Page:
TRY BEFORE YOU BUY
The colour of the sea varies from a dull leaden grey in gloomy weather, or from the yellow or brown of a muddy river mouth, to a startling blue or green. Off parts of the coast, it may have a milky appearance from clay deposits and yet seen on a bright summer’s day from the cliff top it may almost be a rich purple – the ‘wine-coloured sea’ of the Greek poets. The colour, however, is controlled by:
• the particles that float in it;
• the angle from which it is viewed;
• the brightness of the day;
• the reflection of clouds or adjacent cliffs;
• and, in the shallows, by the colour of the sea-floor.
Here, light shining through a wave crest gives a momentary glimpse of translucent green, while the billows that break on a reef are coloured by the reflection of the marine life that lives on the rocks. From Sea & Seashore we learn that water has a slightly bluish tint, which intercepts the reds and yellows of daylight much more quickly than the other colours, so that only the blues and greens can penetrate to any depth below the surface; a white object sinking into the water turns blue before passing out of sight. Finely divided drops of water always look intensely white, so that the spray from a breaking wave is literally whiter than snow; compared with the spray, indeed, snow seems almost drab. In the wake left by a moving vessel the white foam contrasts with the colours of the undisturbed water, and still more strikingly with the emerald green or azure blue of the water churned up from below.
So, sea-witches working with the Element of Water can choose whichever colour s/he feels most appropriate for the beach on which they work. The colour correspondences for water can therefore range from pure white to muddy brown, with every shade of blue in between. And if we turn to the Table of Magical Correspondences given in Liber 777 – we find that the colours for Water are also far ranging – from deep blue to white, flecked purple, like mother of pearl; deep olive green and sea green.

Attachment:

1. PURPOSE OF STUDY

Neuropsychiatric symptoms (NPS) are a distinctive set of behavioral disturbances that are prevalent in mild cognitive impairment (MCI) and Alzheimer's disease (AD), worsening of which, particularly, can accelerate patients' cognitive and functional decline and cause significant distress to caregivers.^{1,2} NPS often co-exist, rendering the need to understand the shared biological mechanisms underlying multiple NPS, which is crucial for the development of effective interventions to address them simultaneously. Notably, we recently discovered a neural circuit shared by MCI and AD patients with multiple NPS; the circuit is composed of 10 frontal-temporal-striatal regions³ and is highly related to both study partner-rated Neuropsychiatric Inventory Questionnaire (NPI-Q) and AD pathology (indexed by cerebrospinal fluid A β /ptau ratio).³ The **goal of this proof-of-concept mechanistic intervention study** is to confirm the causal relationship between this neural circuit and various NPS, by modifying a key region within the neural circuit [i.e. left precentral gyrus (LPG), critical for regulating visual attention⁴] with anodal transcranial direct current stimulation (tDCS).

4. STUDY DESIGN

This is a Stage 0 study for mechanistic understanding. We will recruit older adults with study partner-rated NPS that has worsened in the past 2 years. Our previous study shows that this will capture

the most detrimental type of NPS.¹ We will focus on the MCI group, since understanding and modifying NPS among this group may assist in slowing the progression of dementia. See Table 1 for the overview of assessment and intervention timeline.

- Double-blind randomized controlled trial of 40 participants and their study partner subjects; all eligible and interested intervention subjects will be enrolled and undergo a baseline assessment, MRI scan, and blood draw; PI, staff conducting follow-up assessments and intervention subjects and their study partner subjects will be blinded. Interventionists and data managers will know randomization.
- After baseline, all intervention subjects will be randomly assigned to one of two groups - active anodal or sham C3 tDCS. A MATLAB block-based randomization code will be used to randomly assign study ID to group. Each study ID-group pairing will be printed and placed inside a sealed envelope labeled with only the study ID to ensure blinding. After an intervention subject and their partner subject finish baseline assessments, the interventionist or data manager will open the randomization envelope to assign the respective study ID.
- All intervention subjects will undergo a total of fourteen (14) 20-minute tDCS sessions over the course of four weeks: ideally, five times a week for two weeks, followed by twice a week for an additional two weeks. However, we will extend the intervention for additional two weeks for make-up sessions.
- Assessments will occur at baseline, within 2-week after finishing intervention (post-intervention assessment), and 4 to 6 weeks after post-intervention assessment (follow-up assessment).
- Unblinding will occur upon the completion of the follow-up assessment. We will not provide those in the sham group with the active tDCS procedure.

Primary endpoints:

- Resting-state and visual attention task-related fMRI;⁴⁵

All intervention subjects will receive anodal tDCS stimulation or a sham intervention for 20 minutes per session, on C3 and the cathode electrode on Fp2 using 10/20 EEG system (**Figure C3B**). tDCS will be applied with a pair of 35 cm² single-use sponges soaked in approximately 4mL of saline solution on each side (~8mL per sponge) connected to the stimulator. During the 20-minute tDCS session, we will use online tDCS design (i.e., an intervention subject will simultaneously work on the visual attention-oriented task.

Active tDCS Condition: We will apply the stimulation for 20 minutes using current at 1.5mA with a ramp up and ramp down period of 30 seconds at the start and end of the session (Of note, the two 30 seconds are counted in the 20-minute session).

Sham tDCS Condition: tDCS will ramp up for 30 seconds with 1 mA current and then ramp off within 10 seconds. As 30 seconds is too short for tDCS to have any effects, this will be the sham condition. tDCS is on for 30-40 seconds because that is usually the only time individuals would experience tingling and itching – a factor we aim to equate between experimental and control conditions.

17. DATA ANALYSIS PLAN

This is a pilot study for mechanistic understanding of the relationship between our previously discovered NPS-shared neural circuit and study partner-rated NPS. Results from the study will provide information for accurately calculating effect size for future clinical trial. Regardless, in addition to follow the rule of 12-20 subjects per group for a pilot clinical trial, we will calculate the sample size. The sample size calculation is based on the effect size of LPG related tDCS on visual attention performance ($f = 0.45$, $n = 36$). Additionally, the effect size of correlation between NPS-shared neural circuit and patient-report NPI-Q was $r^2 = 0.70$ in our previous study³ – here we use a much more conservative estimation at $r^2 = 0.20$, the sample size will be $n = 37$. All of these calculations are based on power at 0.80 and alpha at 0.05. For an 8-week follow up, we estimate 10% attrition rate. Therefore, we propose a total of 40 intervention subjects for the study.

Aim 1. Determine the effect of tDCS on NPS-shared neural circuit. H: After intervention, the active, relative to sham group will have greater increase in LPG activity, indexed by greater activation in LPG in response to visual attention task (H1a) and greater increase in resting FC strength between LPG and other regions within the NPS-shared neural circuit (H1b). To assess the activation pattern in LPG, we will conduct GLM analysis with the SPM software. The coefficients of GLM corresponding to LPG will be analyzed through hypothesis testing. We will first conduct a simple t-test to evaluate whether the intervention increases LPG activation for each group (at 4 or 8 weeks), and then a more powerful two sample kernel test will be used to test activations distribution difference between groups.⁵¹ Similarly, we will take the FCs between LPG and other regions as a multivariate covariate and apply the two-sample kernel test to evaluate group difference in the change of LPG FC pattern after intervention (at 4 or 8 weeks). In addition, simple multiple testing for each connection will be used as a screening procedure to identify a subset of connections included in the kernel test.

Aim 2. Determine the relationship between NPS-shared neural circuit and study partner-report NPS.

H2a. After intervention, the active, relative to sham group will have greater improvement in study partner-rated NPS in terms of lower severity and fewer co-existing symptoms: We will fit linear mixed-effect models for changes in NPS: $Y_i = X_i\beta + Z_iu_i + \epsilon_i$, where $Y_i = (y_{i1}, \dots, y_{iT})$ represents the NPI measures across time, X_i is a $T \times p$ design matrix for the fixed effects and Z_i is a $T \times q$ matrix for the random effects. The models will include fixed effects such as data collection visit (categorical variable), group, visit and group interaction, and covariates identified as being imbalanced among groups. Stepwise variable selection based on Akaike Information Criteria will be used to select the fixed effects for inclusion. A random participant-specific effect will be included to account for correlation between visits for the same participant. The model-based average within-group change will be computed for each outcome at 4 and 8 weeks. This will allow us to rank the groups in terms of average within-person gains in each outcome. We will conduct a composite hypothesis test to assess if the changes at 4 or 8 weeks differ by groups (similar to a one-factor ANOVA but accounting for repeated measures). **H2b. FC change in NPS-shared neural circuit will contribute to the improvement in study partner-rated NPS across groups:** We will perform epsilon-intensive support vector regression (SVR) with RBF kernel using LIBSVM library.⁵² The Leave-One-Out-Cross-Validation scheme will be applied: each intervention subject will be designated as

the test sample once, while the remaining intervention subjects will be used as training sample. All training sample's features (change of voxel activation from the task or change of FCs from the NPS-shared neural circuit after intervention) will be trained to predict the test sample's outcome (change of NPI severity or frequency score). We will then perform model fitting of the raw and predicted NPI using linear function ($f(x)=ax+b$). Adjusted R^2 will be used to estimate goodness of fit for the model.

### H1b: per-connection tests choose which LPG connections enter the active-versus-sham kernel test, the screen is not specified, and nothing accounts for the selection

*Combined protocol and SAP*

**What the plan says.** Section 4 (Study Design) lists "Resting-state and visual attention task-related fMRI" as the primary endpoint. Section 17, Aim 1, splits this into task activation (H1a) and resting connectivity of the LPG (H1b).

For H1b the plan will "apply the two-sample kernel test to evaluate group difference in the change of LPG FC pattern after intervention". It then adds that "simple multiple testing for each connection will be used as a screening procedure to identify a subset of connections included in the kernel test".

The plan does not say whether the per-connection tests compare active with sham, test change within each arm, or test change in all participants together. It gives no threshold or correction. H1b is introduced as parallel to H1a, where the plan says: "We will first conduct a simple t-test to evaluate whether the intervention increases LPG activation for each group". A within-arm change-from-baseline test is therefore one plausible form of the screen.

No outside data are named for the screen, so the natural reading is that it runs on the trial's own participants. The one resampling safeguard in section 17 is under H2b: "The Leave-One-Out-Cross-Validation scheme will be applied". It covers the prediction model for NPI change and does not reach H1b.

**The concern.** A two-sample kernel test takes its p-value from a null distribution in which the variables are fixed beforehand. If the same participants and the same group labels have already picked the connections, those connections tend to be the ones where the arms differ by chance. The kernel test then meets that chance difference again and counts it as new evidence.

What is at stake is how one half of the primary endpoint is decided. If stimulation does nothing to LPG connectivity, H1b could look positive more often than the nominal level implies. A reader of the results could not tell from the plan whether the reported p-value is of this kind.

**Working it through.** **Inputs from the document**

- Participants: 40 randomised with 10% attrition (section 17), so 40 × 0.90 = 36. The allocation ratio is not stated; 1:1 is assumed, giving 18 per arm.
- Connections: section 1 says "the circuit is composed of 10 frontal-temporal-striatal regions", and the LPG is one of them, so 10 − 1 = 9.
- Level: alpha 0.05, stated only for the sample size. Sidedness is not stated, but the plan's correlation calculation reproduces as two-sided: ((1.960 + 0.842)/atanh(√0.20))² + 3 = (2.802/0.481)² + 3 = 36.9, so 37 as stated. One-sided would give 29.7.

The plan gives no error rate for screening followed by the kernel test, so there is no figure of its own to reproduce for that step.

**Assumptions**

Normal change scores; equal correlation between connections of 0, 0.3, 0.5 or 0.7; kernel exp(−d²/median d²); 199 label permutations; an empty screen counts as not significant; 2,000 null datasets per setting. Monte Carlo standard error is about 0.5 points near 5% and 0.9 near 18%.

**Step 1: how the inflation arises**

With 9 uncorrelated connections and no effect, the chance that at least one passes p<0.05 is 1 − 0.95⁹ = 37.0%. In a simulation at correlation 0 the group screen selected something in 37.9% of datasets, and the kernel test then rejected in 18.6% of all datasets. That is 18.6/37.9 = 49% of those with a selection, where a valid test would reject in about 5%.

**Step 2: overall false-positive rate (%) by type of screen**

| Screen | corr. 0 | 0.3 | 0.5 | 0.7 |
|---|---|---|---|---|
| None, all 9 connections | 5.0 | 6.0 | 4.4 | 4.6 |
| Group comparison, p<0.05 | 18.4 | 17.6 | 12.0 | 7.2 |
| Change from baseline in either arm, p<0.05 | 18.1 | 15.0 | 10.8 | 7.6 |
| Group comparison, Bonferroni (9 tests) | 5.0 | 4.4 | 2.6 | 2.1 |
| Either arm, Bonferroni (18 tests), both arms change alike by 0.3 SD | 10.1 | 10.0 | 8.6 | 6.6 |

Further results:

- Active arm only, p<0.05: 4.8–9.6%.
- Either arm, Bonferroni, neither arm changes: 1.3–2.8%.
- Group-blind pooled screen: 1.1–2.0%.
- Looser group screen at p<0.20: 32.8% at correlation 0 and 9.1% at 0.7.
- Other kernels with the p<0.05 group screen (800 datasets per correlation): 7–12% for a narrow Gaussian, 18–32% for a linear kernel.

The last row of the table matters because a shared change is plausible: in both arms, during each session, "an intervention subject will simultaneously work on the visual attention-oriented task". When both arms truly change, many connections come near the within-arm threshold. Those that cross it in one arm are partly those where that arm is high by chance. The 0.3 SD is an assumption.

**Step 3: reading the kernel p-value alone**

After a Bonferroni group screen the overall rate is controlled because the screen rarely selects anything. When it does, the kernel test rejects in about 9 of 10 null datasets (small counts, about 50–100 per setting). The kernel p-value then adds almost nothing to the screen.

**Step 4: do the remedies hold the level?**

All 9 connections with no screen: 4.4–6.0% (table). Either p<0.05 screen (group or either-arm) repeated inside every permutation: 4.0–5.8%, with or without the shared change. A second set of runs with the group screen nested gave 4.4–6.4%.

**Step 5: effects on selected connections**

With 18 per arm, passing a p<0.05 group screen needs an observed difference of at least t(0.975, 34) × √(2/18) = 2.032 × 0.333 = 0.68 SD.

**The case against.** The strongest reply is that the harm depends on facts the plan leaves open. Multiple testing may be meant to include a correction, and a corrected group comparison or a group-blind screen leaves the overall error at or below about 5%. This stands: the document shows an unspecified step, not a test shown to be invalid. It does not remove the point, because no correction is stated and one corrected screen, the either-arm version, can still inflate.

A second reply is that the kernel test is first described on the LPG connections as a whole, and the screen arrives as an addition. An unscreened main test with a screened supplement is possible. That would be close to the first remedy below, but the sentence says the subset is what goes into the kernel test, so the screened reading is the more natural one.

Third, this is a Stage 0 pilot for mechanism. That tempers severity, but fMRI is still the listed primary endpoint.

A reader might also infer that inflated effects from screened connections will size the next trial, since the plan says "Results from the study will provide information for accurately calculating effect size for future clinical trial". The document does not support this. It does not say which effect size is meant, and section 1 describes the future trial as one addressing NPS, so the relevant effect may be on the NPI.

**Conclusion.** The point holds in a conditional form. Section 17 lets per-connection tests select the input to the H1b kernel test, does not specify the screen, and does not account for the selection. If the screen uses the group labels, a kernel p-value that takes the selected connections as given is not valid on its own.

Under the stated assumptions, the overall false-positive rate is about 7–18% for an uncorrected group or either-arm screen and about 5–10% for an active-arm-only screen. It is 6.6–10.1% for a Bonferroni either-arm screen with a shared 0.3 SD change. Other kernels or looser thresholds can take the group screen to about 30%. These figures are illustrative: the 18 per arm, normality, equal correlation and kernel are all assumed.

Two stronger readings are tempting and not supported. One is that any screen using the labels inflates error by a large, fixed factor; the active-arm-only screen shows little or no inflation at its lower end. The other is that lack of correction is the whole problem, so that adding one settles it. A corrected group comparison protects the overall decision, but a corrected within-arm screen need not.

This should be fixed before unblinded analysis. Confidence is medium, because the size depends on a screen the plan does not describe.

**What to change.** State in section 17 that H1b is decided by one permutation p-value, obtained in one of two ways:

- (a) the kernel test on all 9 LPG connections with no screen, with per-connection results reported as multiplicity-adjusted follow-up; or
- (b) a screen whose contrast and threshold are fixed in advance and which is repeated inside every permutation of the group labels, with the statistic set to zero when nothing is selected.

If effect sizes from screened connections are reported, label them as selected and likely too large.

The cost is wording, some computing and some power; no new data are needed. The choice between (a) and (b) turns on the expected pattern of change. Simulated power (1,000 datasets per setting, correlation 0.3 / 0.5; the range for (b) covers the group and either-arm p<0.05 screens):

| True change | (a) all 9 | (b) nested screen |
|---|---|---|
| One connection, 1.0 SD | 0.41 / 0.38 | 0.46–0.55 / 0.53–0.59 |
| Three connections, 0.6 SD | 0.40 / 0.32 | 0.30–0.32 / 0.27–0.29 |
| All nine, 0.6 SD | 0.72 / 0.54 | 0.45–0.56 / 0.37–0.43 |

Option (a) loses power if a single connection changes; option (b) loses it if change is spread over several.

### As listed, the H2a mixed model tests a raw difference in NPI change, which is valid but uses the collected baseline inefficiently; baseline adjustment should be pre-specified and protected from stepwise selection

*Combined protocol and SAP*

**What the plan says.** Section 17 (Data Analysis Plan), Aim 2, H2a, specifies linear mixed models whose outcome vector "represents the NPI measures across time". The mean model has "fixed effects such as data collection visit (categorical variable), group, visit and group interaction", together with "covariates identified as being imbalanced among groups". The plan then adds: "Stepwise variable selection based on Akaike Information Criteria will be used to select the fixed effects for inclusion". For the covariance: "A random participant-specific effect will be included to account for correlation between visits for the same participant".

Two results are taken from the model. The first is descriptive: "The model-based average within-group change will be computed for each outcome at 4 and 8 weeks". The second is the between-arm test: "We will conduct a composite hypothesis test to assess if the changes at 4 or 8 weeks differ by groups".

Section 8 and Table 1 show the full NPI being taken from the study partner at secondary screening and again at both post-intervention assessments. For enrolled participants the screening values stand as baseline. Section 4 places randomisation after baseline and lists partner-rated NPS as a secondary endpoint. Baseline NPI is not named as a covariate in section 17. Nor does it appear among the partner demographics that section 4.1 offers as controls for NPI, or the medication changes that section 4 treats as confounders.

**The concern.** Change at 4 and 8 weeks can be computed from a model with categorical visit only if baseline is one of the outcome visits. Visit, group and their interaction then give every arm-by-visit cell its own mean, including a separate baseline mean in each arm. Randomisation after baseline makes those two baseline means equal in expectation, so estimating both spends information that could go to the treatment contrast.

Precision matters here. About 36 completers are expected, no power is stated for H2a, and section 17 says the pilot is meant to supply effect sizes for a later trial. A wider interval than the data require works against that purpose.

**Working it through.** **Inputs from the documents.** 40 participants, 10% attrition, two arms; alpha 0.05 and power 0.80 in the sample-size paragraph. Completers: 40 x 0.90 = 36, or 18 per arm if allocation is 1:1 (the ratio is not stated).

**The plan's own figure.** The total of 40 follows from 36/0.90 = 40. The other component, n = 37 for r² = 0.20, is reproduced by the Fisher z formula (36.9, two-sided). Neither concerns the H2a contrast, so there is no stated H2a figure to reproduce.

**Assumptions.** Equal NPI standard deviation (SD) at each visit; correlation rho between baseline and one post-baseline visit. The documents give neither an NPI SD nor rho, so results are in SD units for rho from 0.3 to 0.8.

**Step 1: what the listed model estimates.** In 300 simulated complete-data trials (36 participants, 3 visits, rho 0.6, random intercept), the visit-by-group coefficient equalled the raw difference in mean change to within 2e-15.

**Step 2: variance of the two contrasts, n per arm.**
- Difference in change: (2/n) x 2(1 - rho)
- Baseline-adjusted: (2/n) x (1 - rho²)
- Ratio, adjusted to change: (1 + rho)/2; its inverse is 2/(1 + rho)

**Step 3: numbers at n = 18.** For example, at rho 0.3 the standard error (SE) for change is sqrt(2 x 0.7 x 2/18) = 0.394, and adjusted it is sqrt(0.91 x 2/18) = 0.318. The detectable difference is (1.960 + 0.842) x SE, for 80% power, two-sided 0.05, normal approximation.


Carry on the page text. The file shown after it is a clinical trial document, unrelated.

Similarly, here at the water’s edge the Element of Earth also runs the whole gamut of colour combinations and textures, depending on the type of beach and its location. All around the coastline there are sands and shingle of every imaginable hue – purple jasper, green schist and serpentine, red and gold sand, red sandstone, yellow limestone, rock crystal, agate and carnelian – far more in fact, than the unadventurous indigo; black rayed with blue, blue-black and black as given in the Table of Correspondences.
To represent the Elemental of Air, what could be more fitting than a sea gull in flight, its white and blue-grey plumage contrasting with the yellow of its bill and legs, against the clear blue of the sky. Not surprising that the Table of Correspondences gives us bright pale yellow; emerald, flecked with gold; blue, emerald green; and sky blue!
And finally, what can we find on the beach to represent the Elemental of Fire? The Table of Correspondences gives us glowing orange-scarlet; vermilion, flecked crimson and emerald; scarlet flecked with gold, so what else can there be except the fiery sunset that reflects all these colours as the sun sinks down into the sea on the distant horizon.
A single, or combination of any of these colours, can be plaited or woven together to create the only shop-bought ‘tool’ (with the except of a pen-knife) in the sea-witch’s armoury – the Girdle or Cord.
This extract is taken from Traditional Witchcraft for the Seashore – published by Moon Books and available from www.moon-books.net or from Amazon in paperback or e-book format.